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Forum Post: Action Alert - Duncan Donuts and Styrofoam Cups

Posted 1 year ago on Aug. 29, 2012, 1:51 p.m. EST by ZenDog (20556) from South Burlington, VT
This content is user submitted and not an official statement

Dunkin Donuts: Stop using styrofoam cups and switch to a more eco-friendly solution.

Dunkin Donuts' website cites that American consumption of coffee alone is 488 million cups per year!!! While it takes 100 cups to equal 1 pound, that still works out to 4,880,000 pounds of trash -- trash that is mostly styrofoam! The worst part is that is this only references consumption in the United States. Worldwide, the amount of waste generated is astronomical.

On the Dunkin' Donuts brands website, they state their claim of responsibility to the planet: 
"We recognize that everything we do has an impact on the environment. From the materials we use, to the way we construct and operate our stores, we are committed to adopting better, more sustainable approaches whenever possible."



According to statements made by Dunkin Donuts last September (9/16/2011), Dunkin Donuts would be replacing styrofoam but has not created a timetable. (See the article here: http://www1.whdh.com/news/articles/local/boston/12005390958554/dunkin-donuts-says-goodbye-to-styrofoam-cups/) It is time for them to get styrofoam out of their stores for good.

Discarded polystyrene does not biodegrade for hundreds of years and is resistant to photolysis.[18] Because of this stability, very little of the waste discarded in today's modern, highly engineered landfills biodegrades. Because degradation of materials creates potentially harmful liquid and gaseous by-products that could contaminate groundwater and air, today's landfills are designed to minimize contact with air and water required for degradation, thereby practically eliminating the degradation of waste.[19]

Polystyrene foam is a major component of plastic debris in the ocean, where it becomes toxic to marine life. Foamed polystyrene blows in the wind and floats on water, and is abundant in the outdoor environment. It can be lethal to any bird or sea creature that swallows significant quantities. [20]

Polystyrene foams are produced using blowing agents that form bubbles and expand the foam. In expanded polystyrene, these are usually hydrocarbons such as pentane, which may pose a flammability hazard in manufacturing or storage of newly manufactured material, but have relatively mild environmental impact. However, extruded polystyrene are usually made with hydrofluorocarbons (HFC-134a),[21] which have global warming potentials of approximately 1000–1300 times that of carbon dioxide.[22]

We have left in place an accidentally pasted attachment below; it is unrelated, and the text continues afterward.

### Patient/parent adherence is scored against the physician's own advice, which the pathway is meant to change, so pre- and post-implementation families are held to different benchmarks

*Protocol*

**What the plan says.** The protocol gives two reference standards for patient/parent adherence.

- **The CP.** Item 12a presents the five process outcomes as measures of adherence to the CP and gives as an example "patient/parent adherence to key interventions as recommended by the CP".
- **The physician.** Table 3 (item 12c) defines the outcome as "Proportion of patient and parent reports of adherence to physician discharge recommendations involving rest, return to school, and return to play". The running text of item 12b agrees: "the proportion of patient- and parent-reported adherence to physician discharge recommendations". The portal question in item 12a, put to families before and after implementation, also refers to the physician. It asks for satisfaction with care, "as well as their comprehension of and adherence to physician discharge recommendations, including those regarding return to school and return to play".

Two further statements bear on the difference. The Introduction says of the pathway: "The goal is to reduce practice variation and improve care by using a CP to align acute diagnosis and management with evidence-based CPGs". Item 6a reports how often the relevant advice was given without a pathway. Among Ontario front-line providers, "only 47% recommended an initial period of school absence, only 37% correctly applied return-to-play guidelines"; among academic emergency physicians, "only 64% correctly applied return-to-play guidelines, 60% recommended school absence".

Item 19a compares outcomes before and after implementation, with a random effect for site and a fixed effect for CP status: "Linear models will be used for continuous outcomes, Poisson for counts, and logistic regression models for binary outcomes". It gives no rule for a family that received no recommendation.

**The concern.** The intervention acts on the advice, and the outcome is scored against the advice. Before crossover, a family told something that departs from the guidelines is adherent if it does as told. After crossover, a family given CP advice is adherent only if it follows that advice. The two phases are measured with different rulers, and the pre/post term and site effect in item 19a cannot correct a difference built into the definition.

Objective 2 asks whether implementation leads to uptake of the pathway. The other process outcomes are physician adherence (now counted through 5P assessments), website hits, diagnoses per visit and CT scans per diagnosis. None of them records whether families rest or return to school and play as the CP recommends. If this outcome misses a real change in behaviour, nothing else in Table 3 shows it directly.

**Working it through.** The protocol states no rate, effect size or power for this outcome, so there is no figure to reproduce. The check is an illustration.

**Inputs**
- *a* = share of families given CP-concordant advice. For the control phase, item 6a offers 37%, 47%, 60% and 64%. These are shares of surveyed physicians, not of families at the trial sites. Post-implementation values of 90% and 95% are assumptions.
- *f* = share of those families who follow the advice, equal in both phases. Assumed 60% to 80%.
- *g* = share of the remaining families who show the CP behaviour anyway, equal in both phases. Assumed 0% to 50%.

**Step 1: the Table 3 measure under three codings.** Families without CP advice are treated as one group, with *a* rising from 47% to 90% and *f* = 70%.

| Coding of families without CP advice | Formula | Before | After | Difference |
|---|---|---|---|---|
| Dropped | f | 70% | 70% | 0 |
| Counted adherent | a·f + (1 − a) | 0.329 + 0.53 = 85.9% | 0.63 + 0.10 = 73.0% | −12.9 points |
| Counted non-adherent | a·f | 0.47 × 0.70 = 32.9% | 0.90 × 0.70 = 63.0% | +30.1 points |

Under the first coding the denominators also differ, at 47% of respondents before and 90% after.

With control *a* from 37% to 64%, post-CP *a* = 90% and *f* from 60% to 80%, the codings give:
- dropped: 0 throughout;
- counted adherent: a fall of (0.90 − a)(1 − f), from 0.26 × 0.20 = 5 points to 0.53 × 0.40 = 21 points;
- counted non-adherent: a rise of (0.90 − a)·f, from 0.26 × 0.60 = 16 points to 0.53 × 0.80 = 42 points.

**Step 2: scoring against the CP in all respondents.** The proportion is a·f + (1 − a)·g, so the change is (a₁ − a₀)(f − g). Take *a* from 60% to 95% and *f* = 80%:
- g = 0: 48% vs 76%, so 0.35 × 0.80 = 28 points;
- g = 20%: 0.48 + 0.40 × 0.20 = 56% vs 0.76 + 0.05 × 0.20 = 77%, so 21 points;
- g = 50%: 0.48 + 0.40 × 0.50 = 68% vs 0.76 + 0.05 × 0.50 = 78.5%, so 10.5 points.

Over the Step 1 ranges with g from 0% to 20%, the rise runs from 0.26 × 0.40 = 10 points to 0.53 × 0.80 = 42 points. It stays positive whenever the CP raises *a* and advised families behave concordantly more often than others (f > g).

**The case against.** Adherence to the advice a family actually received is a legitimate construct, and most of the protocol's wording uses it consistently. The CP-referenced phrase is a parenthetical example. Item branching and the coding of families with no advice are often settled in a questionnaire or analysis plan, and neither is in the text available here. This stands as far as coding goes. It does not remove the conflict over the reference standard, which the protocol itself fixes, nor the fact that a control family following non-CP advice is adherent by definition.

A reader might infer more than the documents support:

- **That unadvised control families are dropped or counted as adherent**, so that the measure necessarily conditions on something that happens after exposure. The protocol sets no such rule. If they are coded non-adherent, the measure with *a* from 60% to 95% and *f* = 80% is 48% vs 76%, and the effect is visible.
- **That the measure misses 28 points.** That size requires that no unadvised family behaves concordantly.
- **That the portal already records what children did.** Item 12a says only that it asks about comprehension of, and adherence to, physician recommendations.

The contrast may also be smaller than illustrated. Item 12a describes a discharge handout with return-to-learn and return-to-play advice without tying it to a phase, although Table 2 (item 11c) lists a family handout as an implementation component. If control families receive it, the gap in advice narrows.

from Wiki

Dunkin Donuts: Stop using styrofoam cups and switch to a more eco-friendly solution.

In addition to harmful environmental effects, there are documented adverse effects to workers in production:

The biggest environmental health concern associated with polystyrene is the danger associated with Styrene, the basic building block of polystyrene. Styrene is used extensively in the manufacture of plastics, rubber, and resins. About 90,000 workers, including those who make boats, tubs and showers, are potentially exposed to styrene. Acute health effects are generally irritation of the skin, eyes, and upper respiratory tract, and gastrointestinal effects. Chronic exposure affects the central nervous system showing symptoms such as depression, headache, fatigue, and weakness, and can cause minor effects on kidney function and blood. Styrene is classified as a possible human carcinogen by the EPA and by the International Agency for Research on Cancer (IARC). A voluntary compliance program has been adopted by industries using styrene. The US Department of Labor, Occupational Safety & Health Administration unsuccessfully (a federal court overturned the ruling in 1992) tried to limit the amount of worker exposure to styrene to 50 parts per million (ppm). According to the Styrene Information and Research Center (SIRC), they still encourage their member companies to comply with the 50 ppm exposure limit. This program would reduce styrene exposures to a 50 ppm TWA with a 100 ppm (15 minute) ceiling. -OSHA (US Dept of Labor, Occupational Safety & Health Administration)